DIY Dangers and Structural Collapse Hazards
DIY Dangers - You Can Cause Structural Collapse
I live in rural central New Hampshire. It’s the Live Free or Die state. I believe in that motto to a very large degree but I’m also interested in making sure innocent people don’t get hurt or killed should a building or deck collapse.
Just a few days ago I was driving along the main backroad I have to take to get groceries. Lo and behold out of nowhere a small pole barn was taking shape. I was stunned simply because I had not seen any excavation or foundation work in progress. Understand that I travel up and down this road at least four times a week.
I decided to stop by, say hello to the owner, and ask if I could look at the large framed building. The homeowner was very cordial and welcomed me. “I’ve got four days labor into this and just yesterday the building inspector nailed a STOP WORK sign on it,” said the perturbed man.
“The inspector told me not only was it too close to the road, but it had to come down. He said there are all sorts of mistakes and it’s unsafe,” said the DIY homeowner. I offered him as much consolation as I could muster as I didn’t want to share with him I was in total agreement with the inspector. There were far more things wrong with the structure than were right.
I felt his story was worth sharing with you because had this structure not been seen by the inspector, there’s a very good chance someone could have been killed or severely injured when it would collapse in the next windstorm or snowstorm.
Allow me to share many of the mistakes I saw standing just 20 feet away. Then I’ll offer up how to build something the right way should you get the itch to swing a hammer.
First and foremost this small pole barn had no foundation. I’ve seen some New Hampshire barns built where the giant timber base plate is set on stone. But this homeowner had tacked together treated landscape timbers and simply laid them on the grass and some coarse gravel he scattered about. He did a very poor job of leveling the ground and one wall had a huge sag in it.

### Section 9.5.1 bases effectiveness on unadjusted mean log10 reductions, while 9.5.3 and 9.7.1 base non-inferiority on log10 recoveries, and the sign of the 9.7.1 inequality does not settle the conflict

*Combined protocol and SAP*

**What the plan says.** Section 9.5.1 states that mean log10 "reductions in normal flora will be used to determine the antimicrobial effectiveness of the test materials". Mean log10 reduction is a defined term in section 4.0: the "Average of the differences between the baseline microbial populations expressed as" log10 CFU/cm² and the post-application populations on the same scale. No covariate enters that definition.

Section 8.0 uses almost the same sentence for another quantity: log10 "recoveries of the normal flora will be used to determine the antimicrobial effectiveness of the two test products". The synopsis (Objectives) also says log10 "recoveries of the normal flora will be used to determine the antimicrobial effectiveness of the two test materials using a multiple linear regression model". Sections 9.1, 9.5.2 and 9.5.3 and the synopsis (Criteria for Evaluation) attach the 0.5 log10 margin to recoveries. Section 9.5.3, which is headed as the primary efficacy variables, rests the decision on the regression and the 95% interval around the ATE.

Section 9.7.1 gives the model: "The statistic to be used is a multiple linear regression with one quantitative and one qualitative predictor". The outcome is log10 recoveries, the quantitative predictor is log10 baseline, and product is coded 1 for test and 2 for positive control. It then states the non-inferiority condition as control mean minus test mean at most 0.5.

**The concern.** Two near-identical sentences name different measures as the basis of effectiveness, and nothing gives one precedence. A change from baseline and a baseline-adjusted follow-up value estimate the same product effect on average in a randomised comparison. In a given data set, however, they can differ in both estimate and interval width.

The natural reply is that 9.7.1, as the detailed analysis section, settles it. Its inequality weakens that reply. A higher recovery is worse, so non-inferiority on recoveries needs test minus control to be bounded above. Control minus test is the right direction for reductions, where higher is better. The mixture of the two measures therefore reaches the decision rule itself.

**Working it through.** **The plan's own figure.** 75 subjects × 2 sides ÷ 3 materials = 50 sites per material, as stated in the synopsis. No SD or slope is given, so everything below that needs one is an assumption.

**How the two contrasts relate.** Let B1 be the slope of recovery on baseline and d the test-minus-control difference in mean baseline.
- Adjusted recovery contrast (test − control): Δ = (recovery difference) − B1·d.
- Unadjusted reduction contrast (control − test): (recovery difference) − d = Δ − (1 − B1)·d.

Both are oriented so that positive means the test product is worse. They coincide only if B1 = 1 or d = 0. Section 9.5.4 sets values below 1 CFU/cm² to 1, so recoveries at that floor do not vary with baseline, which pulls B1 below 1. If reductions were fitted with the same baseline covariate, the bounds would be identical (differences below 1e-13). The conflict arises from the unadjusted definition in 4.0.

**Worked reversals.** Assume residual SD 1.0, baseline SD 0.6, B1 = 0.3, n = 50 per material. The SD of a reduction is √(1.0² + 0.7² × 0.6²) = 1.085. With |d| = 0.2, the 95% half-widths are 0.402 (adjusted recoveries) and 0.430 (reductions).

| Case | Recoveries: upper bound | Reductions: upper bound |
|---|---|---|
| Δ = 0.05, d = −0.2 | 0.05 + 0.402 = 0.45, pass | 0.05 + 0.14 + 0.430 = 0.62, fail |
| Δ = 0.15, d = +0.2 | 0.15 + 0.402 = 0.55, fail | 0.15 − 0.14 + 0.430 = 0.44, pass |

The vertical wall supports were just the same landscape timbers as was the top plate of the walls. He had used regular 16-penny nails toenailing these thick timbers together. It was the worst framing job I’ve ever seen. Any structural engineer would have nightmares about this while personal-injury lawyers would be salivating.
There were crude small diagonal braces at the base of some of the vertical supports, but these were no doubt temporary. They would have to be removed to install whatever siding was going to cover the walls. Diagonal bracing in walls is necessary so they don’t rack and fold up like a row of dominos might fall when you tip the first one.
The roof rafters were the correct size but the center ridge board was very much undersized. The well-intentioned DIYr installed small collar ties just under the ridge but their location offered minimal resistance to the roof collapsing under three or four feet of wet snow which is quite common in this part of the state.
Great Homeowner Structural Book - Easy to Understand
How do you avoid this situation if you’re trying to be a weekend warrior or hire the job out to a carpenter? Step one is to obtain a very basic understanding of all the structural elements in what you’re building. There are all sorts of books you can read but I have a nifty PDF e-book written specifically for homeowners like you.
No matter what you’re building or remodeling, this is something you should have handy. You can get it by going here.
Once you have an idea how to build something, visit your city or town zoning office to see what laws or ordinances are in place you must follow. You’ll discover that most residential building lots have no-build zones adjacent to the property lines. The zoning employees will share what the distinct setback lines are.
Assuming you can build what you want on your lot, now it’s time to secure a building permit. You’ll need some plans for this. There are any number of websites that sell plans that should enable you to secure a permit. If there are deficiencies in the plans, the plan reviewer will instruct you on what you need to add to the plans to get the permit.
This will give you a good start, but realize that plans are no substitute for decades of building experience. If you intend to do the work yourself, it would behoove you to establish a lifeline with a seasoned pro who can offer advice. If you decide to hire the work out, you must invest the time to go visit finished jobs of the pro to prove to yourself she/he can meet or exceed your quality expectations